The Dogless Days of August
The dog days of August are a time when everything slows down. People are on vacation and those who stay home are moving slowly because it is so hot. But not this year. This August, there seems to be no letup in the markets and the news. Do you want news? How about a Presidential election occupying the front pages every day? We also have the Olympics going on in the midst of a Zika virus alert and a doping scandal.
The markets are making a lot of noise as well. The stock market has bounced back from the shock of Brexit and set new records. Oil prices have plunged back to near $40 per barrel and interest rates have hovered near record lows. Even though the economy seems to be dragging, the jobs creation machine has not slowed down one iota, and the real estate market continues to show strength. There is so much going on that we wonder how things could get any livelier come September when we are supposed to wake up from our summer slumber.
One things for sure, the Presidential election will be heating up come September. We will also start the month with another jobs report released early before Labor Day. And just for good measure, the Federal Reserve Board will be meeting and this should be their last chance to raise interest rates before the election. We say that it is the last chance, because the next meeting after September is just a few days before the election, and we don’t expect the Fed to take any major stance at that time. It has been a busy summer season and it looks like things will stay hot this fall. And we are not talking about global warming here.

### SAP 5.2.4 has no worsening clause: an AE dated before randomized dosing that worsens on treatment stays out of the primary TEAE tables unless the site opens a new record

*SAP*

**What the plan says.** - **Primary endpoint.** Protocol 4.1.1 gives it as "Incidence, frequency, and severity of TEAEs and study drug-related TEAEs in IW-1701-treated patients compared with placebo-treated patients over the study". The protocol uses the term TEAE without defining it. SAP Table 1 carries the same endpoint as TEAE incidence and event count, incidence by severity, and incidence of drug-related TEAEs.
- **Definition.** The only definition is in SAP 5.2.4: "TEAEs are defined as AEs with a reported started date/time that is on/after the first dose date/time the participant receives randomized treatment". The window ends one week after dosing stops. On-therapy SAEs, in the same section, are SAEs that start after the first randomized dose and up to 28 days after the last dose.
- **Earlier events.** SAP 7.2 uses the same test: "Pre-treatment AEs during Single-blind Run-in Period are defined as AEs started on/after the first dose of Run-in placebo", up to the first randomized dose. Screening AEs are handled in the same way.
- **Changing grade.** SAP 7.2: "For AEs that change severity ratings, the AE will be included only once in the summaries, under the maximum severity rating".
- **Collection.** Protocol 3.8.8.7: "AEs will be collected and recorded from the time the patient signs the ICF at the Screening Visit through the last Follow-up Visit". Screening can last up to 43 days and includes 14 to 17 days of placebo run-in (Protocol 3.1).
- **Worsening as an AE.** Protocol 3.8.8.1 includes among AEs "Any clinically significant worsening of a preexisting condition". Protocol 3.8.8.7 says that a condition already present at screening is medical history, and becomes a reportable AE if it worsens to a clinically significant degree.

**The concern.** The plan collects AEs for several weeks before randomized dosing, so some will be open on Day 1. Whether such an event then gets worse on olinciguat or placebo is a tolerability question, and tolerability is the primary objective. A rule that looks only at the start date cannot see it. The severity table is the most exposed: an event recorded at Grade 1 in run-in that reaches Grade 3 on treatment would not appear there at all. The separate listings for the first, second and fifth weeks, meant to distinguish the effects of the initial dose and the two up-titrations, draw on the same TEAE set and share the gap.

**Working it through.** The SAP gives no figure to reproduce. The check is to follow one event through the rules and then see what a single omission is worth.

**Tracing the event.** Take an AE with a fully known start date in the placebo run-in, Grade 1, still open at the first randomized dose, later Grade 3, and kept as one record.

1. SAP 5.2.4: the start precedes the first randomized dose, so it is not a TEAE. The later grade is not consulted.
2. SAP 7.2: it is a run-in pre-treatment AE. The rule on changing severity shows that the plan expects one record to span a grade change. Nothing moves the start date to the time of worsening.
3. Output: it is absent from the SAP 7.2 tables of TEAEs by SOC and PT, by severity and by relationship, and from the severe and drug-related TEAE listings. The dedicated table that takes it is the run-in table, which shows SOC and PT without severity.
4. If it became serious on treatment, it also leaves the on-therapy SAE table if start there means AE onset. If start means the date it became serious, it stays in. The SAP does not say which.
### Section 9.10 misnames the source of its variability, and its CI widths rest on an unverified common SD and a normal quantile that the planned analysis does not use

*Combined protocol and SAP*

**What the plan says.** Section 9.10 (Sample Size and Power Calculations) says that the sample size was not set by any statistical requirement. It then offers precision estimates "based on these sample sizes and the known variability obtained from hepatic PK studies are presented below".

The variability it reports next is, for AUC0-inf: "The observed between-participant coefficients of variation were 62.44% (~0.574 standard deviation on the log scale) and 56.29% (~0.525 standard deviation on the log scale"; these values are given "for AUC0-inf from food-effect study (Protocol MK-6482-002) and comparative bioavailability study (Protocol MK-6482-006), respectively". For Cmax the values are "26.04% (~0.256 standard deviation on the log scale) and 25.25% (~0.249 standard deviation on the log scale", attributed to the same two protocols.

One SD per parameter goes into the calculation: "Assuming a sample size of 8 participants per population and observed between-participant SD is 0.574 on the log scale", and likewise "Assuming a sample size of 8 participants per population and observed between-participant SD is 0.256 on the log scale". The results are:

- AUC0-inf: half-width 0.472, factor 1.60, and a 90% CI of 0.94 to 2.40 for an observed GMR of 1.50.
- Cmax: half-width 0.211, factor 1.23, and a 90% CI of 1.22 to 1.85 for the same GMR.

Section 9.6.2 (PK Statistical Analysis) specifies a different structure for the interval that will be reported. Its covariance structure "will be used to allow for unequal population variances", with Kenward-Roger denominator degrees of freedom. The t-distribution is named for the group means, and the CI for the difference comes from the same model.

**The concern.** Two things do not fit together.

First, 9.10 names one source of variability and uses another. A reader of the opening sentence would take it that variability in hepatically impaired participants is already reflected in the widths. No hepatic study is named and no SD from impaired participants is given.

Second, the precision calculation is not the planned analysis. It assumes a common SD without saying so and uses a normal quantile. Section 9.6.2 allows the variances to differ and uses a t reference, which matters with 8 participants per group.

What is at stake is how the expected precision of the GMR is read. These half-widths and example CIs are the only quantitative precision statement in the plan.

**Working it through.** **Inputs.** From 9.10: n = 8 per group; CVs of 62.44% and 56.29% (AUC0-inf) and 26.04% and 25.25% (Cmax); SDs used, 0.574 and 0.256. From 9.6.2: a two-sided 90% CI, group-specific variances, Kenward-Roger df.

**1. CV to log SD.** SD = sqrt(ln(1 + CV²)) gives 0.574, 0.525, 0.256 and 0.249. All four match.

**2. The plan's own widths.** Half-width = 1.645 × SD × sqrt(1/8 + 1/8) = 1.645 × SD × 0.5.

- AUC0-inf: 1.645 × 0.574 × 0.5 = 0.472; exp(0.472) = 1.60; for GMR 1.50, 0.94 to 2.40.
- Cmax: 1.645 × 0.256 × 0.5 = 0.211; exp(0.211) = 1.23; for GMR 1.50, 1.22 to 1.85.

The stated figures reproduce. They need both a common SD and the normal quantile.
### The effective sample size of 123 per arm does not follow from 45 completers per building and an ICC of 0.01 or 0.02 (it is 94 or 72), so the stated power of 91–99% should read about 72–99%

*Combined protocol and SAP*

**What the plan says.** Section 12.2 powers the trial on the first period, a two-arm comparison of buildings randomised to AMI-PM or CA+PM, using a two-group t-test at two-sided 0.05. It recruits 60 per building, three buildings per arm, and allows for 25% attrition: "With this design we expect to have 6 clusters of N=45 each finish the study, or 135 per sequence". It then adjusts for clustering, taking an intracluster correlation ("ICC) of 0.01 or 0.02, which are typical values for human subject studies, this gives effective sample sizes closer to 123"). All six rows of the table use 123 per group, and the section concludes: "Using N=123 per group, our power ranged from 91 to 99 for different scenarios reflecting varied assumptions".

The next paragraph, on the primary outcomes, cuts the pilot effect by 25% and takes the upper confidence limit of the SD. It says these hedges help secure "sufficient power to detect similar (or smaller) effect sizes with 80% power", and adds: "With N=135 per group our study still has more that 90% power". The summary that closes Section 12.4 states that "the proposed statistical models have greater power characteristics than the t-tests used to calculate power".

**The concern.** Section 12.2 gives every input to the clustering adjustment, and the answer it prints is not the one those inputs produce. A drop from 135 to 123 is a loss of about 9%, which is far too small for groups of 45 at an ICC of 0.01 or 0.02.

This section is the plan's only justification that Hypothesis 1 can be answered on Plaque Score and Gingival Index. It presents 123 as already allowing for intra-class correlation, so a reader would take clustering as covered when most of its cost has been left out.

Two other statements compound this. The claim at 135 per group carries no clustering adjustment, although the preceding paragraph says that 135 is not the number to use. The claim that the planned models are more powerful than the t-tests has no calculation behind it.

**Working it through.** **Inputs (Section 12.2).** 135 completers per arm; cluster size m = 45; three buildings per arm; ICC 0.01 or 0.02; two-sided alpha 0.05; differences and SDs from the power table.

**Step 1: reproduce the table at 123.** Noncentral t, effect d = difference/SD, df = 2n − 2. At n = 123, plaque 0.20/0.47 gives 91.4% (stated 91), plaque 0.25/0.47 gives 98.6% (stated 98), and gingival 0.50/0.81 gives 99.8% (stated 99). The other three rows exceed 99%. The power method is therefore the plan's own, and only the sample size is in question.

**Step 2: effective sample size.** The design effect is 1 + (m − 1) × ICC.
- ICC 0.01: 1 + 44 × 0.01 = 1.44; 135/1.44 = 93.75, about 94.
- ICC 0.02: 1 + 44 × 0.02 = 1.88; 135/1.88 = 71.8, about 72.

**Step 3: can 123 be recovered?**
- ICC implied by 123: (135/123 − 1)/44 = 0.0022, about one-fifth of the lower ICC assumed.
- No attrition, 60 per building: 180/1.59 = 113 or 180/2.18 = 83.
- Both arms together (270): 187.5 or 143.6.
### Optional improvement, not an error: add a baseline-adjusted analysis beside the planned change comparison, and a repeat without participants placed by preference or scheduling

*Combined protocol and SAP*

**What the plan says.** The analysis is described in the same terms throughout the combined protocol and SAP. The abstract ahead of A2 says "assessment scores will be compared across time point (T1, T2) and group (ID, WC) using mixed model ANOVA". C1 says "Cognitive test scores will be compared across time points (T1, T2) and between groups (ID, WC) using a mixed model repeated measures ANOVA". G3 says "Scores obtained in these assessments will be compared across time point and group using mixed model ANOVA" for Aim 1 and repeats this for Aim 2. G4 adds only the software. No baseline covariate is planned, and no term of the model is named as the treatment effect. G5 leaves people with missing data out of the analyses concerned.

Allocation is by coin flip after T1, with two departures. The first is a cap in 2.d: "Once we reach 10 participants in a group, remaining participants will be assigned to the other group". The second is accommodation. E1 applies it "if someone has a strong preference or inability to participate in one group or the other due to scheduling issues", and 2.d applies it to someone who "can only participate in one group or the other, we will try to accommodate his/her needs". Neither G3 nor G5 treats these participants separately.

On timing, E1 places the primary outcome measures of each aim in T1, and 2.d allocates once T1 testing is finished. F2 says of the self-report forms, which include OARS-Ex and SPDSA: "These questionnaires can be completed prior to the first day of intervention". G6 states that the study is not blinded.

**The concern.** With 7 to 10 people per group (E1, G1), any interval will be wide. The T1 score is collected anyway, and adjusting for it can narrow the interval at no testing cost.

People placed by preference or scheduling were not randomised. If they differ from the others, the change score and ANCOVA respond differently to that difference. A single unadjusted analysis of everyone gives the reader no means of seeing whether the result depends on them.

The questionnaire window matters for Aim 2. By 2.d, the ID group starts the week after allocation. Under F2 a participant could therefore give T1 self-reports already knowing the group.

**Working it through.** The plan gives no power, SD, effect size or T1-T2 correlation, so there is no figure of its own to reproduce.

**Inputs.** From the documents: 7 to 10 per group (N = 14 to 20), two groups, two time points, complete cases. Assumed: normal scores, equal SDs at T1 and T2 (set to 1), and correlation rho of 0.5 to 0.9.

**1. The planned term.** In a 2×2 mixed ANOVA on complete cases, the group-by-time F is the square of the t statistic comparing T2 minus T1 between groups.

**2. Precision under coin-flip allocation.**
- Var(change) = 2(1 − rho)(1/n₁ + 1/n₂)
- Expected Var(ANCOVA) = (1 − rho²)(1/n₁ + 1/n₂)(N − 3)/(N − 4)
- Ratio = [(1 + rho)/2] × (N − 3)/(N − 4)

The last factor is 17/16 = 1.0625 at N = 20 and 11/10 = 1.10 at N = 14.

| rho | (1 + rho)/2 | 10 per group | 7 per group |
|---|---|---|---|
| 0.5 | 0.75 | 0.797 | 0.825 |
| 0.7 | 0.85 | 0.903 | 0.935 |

The Weekly Market Update
Rates rose slightly in the past week. For the week ending August 11, Freddie Mac announced that 30-year fixed rates increased to 3.45% from 3.43% the week before. The average for 15-year loans eased up to 2.76% and the average for five-year adjustables rose one tick to 2.74%. A year ago, 30-year fixed rates were at 3.94%, approximately one-half of one percent higher than today's levels.
Attributed to Sean Becketti, Chief Economist, Freddie Mac -- "A surprisingly strong July jobs report showed 255,000 jobs added and 0.3 percent wage growth from last month, exceeding many experts' expectations. In response, the 10-Year Treasury yield rose to its highest level since June and the rate on 30-year fixed home loans increased 2 basis points to 3.45 percent."
Note: Rates indicated do not include fees and points and are provided for evidence of trends only. They should not be used for comparison purposes.